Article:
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Getting Rid of Pet Odors around Your Home

It’s not uncommon for a pet owner’s home to start smelling a bit, well… pet-like! If you’d like to try and get rid of some of that cat or dog odor permeating your furniture, try these suggestions from a Carmel veterinary professional.

Groom Your Pet

Step number one is to battle the odor at its source: your pet! Get a good-quality pet brush and use it on your cat or dog daily. Regular brushing removes loose and dead hair, cutting down on the amount that winds up on your furniture. Plus, brushing spreads essential skin oils throughout the coat, keeping it healthy and reducing the amount shed. Periodic baths will help, too, but don’t overdo it as overly-frequent bathing can actually dry out the skin.

Vacuum Regularly

Select a day out of the week as vacuuming day. Vacuuming regularly will pick up loose hair, dead skin flakes, and other pet-related dirt in your carpets and furniture. This is especially important if you have allergies, as your pet’s shedding may be contributing. You might even consider purchasing a vacuum specially-designed to pick up pet hair and reduce odors.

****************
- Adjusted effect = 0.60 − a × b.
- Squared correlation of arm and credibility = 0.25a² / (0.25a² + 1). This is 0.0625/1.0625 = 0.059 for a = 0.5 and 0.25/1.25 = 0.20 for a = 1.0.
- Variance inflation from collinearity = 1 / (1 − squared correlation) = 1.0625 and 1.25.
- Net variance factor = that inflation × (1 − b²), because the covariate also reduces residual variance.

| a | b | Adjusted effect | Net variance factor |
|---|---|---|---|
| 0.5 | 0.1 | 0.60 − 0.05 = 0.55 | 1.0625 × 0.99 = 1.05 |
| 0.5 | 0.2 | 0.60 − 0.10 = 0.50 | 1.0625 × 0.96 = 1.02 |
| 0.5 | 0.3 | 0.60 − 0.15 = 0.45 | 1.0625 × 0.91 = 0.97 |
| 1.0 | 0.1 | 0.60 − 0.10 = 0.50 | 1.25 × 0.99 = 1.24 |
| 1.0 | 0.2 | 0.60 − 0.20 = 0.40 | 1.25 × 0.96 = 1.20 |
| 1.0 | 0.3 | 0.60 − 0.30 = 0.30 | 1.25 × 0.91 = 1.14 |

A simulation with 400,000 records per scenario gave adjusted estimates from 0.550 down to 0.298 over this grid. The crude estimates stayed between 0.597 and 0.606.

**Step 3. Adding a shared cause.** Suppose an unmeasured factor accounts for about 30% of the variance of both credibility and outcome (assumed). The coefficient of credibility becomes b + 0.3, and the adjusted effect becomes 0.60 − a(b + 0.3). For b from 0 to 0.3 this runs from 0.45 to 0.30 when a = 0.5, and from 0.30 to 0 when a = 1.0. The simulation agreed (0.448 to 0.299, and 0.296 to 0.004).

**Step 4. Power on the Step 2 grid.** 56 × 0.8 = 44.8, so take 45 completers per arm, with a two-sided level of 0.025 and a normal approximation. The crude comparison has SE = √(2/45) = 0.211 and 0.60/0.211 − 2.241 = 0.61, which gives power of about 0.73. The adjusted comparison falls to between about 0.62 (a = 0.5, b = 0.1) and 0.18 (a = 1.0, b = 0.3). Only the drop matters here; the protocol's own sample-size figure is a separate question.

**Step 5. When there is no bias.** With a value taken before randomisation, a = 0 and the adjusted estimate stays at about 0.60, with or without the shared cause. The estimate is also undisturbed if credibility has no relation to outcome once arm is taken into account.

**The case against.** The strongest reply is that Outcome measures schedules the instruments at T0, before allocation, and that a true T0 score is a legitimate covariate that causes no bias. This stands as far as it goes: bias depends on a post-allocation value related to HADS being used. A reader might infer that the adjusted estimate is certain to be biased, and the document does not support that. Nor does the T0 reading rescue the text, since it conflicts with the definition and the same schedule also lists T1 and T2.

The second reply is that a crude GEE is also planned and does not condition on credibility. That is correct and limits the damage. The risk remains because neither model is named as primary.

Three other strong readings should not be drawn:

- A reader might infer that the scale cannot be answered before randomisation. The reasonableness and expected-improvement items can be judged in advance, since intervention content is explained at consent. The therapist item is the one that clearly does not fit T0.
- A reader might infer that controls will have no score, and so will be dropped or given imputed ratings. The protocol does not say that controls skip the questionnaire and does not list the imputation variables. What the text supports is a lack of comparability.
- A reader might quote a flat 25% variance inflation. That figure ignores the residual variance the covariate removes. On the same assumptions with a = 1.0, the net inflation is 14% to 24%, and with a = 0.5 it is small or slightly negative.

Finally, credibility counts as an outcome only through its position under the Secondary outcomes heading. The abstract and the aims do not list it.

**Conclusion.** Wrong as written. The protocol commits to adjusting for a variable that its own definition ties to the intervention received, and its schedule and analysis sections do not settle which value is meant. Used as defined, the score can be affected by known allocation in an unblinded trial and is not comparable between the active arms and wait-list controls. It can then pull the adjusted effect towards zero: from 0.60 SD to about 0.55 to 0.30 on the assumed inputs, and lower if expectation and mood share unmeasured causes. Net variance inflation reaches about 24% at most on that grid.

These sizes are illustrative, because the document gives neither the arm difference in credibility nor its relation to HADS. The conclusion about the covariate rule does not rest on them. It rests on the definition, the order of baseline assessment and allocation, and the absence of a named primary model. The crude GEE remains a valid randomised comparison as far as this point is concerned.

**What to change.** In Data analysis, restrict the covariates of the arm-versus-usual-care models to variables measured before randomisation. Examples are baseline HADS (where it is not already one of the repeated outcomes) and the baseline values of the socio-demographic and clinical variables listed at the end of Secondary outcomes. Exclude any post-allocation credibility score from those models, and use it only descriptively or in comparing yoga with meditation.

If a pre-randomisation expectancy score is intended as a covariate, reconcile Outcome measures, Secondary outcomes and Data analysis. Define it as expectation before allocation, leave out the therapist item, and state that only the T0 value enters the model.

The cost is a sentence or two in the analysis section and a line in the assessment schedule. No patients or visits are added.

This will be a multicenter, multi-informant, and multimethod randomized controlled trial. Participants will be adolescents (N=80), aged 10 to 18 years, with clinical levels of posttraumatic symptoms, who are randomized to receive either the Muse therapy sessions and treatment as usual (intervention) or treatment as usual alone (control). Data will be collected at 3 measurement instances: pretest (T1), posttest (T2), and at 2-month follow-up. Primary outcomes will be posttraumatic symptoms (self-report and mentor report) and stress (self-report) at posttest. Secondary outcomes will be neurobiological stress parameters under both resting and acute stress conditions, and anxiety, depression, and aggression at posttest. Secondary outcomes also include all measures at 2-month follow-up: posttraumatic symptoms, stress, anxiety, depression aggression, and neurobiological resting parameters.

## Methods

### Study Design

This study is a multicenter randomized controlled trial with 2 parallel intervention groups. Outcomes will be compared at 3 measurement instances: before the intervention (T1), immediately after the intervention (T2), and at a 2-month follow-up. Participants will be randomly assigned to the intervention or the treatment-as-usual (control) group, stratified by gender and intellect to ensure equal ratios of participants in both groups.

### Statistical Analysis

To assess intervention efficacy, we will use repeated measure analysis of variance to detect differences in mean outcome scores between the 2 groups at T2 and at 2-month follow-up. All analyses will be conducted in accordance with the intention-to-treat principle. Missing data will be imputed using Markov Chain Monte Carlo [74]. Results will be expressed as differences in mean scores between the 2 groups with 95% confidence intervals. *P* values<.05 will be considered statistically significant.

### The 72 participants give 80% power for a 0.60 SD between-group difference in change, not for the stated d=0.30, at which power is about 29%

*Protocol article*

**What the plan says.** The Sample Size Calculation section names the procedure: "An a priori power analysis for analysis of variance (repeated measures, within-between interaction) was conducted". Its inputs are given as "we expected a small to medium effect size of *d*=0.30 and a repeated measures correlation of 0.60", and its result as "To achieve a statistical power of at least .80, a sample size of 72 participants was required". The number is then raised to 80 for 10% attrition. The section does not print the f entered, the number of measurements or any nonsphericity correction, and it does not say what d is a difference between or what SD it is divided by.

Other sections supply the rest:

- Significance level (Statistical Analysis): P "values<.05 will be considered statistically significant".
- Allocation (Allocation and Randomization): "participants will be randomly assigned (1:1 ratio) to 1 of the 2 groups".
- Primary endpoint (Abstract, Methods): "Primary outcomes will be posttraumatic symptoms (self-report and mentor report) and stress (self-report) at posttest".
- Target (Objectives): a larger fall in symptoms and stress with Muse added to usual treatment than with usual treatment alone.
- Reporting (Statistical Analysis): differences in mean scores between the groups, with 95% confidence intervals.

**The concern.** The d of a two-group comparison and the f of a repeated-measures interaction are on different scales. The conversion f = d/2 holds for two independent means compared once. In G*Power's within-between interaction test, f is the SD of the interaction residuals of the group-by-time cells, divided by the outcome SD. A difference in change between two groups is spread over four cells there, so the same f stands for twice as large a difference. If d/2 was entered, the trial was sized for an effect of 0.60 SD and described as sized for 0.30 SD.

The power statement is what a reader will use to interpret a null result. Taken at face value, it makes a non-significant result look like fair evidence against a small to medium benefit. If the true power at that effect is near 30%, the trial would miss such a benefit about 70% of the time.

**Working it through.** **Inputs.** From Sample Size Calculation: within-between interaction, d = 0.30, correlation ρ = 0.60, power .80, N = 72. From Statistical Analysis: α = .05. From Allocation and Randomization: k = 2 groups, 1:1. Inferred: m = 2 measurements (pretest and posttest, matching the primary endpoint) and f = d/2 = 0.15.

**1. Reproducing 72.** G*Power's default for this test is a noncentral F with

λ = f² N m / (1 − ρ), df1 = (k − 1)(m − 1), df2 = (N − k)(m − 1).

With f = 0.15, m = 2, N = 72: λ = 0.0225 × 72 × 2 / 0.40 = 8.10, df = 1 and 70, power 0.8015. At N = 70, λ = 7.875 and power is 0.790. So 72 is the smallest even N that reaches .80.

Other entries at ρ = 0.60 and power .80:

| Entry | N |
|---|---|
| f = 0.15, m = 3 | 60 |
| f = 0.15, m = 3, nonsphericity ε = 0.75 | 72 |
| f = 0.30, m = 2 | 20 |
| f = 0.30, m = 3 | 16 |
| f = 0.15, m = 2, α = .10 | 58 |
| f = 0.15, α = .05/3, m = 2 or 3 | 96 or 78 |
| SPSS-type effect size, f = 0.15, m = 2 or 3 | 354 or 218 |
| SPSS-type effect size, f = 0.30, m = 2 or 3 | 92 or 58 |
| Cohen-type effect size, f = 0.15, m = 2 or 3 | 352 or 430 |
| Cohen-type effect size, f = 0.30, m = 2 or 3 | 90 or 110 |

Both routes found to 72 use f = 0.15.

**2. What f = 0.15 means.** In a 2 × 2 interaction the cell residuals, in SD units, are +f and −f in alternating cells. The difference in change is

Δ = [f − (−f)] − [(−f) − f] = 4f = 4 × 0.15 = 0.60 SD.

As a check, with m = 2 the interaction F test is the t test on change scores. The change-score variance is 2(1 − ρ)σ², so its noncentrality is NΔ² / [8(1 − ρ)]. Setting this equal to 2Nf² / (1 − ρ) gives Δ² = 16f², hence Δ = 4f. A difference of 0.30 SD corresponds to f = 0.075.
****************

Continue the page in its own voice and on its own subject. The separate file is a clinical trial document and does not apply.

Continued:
Shampoo Carpets

The occasional deep-clean carpet shampoo can remove a lot of the odors, keeping your house smelling fresher. Some pet owners prefer buying their own small carpet shampooer, and some like to call in the professionals. Either way, make sure your pet is safely secured in another room while a room is being shampooed.

Use Baking Soda

Try sprinkling a bit of baking soda on your couch cushions and carpets overnight, then vacuuming it up the next morning. This can work wonders to soak up pet odors. It’s also very effective in litter boxes! Of course, you’ll want to take steps to ensure your pet doesn’t come in contact with the baking soda before you vacuum it.

Air Fresheners

Choose non-toxic air fresheners that won’t pose a health risk to pets. Changing them when they’ve been depleted can keep your home smelling fresh all year round!

If you think your pet is particularly smelly, check with your Carmel veterinarian. It’s best to rule out any medical conditions or toxins that could be causing the odor.

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